Environmental Research Letters (2013, v9 n1 p014001; doi:10.1088/1748-9326/9/1/014001) / by Angus J Ferraro, Eleanor J Highwood and Andrew J Charlton-Perez
Geoengineering by injection of reflective aerosols into the stratosphere has been proposed as a way to counteract the warming effect of greenhouse gases by reducing the intensity of solar radiation reaching the surface. Here, climate model simulations are used to examine the effect of geoengineering on the tropical overturning circulation. The strength of the circulation is related to the atmospheric static stability and has implications for tropical rainfall. The tropical circulation is projected to weaken under anthropogenic global warming.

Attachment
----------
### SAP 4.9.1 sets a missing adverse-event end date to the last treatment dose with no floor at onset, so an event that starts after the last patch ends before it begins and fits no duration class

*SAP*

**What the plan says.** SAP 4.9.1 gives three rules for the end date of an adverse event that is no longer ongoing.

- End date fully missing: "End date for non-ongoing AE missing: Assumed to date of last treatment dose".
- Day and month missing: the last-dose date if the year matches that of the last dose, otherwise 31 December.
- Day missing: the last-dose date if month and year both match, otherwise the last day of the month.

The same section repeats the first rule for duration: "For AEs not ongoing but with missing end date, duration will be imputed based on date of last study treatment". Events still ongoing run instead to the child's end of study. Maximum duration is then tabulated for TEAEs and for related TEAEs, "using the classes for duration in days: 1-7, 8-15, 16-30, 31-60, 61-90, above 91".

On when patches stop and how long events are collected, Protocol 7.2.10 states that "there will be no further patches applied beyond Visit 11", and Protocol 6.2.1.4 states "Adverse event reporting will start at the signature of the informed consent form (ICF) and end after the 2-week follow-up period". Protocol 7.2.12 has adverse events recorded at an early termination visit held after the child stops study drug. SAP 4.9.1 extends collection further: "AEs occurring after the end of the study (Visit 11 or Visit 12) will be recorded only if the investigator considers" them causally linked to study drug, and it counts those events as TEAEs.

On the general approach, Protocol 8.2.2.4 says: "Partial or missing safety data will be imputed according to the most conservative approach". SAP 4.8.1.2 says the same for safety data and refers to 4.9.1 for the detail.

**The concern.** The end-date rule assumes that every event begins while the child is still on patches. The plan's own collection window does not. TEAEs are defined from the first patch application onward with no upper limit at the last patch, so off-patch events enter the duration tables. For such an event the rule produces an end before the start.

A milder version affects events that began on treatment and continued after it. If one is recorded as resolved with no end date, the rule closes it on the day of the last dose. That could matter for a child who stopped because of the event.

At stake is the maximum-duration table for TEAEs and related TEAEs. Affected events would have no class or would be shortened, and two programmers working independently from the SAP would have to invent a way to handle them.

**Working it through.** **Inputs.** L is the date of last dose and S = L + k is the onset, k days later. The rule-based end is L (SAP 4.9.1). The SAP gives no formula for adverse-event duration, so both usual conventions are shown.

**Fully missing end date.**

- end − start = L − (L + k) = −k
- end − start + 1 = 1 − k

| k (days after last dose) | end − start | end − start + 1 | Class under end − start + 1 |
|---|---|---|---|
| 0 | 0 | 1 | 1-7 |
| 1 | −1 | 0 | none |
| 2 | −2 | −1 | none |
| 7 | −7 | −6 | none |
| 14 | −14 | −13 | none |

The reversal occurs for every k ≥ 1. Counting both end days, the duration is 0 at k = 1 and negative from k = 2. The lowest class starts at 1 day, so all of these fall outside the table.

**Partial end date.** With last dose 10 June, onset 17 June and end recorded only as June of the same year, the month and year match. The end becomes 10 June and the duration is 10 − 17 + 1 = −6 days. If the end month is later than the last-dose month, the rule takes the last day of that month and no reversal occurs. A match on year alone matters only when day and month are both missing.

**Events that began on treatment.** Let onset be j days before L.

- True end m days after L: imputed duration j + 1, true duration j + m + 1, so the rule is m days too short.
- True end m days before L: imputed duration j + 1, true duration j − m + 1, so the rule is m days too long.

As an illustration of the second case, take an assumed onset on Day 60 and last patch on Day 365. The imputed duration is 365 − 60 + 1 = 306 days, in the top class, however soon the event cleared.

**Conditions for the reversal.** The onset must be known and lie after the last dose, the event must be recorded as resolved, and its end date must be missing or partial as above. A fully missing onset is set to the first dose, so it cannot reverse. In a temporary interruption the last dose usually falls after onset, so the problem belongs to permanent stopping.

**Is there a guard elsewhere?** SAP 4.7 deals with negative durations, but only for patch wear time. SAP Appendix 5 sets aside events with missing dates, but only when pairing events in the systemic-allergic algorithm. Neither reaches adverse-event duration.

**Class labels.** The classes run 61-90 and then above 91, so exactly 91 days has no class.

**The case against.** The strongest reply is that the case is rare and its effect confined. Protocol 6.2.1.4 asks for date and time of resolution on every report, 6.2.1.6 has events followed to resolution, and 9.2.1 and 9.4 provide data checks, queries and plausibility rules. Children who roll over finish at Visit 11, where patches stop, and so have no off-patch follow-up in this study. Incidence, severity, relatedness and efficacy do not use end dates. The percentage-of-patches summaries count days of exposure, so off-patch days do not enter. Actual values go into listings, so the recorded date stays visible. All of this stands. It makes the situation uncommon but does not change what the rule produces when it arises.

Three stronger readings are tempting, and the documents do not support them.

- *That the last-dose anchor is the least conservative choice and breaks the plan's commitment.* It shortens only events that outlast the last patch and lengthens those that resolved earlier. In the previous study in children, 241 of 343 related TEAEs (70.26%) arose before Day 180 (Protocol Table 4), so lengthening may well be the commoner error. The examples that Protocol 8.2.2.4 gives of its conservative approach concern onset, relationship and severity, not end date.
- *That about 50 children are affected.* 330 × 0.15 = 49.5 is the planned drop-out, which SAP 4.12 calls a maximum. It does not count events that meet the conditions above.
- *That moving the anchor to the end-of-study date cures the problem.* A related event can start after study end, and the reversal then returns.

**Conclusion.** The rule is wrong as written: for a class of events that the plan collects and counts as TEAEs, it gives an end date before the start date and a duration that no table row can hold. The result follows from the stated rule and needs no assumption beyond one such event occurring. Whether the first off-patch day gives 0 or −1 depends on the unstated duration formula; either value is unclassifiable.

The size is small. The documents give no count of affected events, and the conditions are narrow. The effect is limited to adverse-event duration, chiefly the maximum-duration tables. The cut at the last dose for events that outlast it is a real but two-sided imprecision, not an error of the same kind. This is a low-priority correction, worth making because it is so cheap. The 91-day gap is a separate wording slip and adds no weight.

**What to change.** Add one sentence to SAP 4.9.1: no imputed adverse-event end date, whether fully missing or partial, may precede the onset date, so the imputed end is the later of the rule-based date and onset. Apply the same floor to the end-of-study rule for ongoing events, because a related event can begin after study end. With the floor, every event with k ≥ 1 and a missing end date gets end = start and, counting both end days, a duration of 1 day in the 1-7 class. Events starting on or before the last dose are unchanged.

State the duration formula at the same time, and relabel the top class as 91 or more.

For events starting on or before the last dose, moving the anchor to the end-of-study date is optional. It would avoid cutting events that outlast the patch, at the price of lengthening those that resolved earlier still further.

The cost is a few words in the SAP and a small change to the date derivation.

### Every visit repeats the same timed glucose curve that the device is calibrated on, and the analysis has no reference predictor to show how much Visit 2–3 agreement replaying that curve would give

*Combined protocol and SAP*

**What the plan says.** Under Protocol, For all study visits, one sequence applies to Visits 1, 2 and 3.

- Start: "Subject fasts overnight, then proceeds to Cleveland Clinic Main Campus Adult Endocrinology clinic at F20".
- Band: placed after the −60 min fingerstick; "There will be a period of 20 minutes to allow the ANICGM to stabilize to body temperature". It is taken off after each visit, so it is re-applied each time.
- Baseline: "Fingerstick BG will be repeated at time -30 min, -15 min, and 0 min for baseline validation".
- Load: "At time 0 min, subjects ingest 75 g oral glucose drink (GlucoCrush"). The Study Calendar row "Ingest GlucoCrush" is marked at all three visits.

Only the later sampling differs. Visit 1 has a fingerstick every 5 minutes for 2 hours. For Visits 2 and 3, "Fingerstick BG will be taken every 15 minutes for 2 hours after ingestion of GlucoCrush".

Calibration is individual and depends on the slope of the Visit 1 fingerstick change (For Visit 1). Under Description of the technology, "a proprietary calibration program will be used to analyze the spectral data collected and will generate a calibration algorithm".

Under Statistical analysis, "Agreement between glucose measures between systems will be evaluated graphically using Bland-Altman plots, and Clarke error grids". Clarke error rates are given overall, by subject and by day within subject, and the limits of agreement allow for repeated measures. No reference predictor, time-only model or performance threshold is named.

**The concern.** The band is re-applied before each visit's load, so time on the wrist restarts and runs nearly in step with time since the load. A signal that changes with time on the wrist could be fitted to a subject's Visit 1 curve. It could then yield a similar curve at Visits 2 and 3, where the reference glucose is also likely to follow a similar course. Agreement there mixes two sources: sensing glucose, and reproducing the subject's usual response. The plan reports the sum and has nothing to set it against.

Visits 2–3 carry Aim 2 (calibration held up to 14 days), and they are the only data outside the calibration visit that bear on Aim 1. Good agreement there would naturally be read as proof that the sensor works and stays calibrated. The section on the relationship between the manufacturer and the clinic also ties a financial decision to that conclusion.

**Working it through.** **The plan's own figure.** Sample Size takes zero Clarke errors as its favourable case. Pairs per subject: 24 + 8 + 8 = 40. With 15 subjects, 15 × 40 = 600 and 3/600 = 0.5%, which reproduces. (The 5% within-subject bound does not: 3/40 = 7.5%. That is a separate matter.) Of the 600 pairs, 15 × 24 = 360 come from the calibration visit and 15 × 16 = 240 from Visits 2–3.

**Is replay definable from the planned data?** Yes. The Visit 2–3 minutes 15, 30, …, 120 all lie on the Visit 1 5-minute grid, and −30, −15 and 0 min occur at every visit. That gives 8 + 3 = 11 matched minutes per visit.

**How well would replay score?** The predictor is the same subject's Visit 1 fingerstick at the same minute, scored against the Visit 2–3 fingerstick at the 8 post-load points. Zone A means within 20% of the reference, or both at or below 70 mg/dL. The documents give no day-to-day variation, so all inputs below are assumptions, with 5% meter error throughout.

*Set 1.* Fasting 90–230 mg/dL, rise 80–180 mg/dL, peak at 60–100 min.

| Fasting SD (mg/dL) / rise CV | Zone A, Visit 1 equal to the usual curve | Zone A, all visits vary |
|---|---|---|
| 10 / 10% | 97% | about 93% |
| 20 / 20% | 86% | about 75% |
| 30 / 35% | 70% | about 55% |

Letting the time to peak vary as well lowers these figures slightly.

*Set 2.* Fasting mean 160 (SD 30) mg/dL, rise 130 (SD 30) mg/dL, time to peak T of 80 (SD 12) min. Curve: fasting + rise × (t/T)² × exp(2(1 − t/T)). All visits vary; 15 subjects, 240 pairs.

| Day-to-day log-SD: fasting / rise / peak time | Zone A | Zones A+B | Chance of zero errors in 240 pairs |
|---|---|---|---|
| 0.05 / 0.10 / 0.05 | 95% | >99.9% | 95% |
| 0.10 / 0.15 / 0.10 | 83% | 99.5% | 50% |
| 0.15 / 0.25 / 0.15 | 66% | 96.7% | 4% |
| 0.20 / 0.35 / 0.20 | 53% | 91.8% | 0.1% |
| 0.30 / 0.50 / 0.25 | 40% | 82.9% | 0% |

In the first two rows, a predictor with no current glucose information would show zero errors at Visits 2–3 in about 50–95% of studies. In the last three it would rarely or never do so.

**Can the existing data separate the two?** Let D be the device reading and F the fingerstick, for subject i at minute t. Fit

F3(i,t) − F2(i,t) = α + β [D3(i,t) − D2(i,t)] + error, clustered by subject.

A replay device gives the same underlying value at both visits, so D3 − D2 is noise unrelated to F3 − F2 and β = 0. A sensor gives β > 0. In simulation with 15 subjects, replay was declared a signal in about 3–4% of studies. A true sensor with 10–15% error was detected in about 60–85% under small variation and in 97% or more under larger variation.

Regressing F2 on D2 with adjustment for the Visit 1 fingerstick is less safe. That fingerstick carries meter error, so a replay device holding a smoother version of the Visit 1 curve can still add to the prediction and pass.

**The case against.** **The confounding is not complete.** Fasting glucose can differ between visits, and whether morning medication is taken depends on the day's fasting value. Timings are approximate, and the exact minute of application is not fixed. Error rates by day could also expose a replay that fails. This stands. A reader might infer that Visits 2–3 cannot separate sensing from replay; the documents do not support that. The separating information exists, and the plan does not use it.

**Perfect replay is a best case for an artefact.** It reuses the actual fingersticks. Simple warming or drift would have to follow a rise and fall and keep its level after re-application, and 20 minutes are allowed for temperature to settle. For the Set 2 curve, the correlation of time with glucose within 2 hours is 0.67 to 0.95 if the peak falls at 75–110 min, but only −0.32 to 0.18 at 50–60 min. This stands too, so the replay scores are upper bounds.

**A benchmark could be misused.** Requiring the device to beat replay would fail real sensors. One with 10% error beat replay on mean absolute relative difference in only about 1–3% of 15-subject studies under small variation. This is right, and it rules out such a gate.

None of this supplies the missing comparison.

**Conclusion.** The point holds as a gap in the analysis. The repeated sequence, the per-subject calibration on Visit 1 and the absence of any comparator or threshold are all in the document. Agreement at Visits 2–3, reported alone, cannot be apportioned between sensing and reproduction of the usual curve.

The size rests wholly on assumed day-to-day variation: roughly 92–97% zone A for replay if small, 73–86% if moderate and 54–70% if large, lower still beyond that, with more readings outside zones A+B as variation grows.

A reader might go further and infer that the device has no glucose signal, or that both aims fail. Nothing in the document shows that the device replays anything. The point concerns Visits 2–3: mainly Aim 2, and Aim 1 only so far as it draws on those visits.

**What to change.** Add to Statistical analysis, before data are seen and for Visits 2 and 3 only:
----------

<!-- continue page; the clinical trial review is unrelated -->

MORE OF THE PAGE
Geoengineering with stratospheric sulfate aerosol does not mitigate this weakening of the circulation. This response is due to a fast adjustment of the troposphere to radiative heating from the aerosol layer. This effect is not captured when geoengineering is modelled as a reduction in total solar irradiance, suggesting caution is required when interpreting model results from solar dimming experiments as analogues for stratospheric aerosol geoengineering. [H/T: Climate Wire]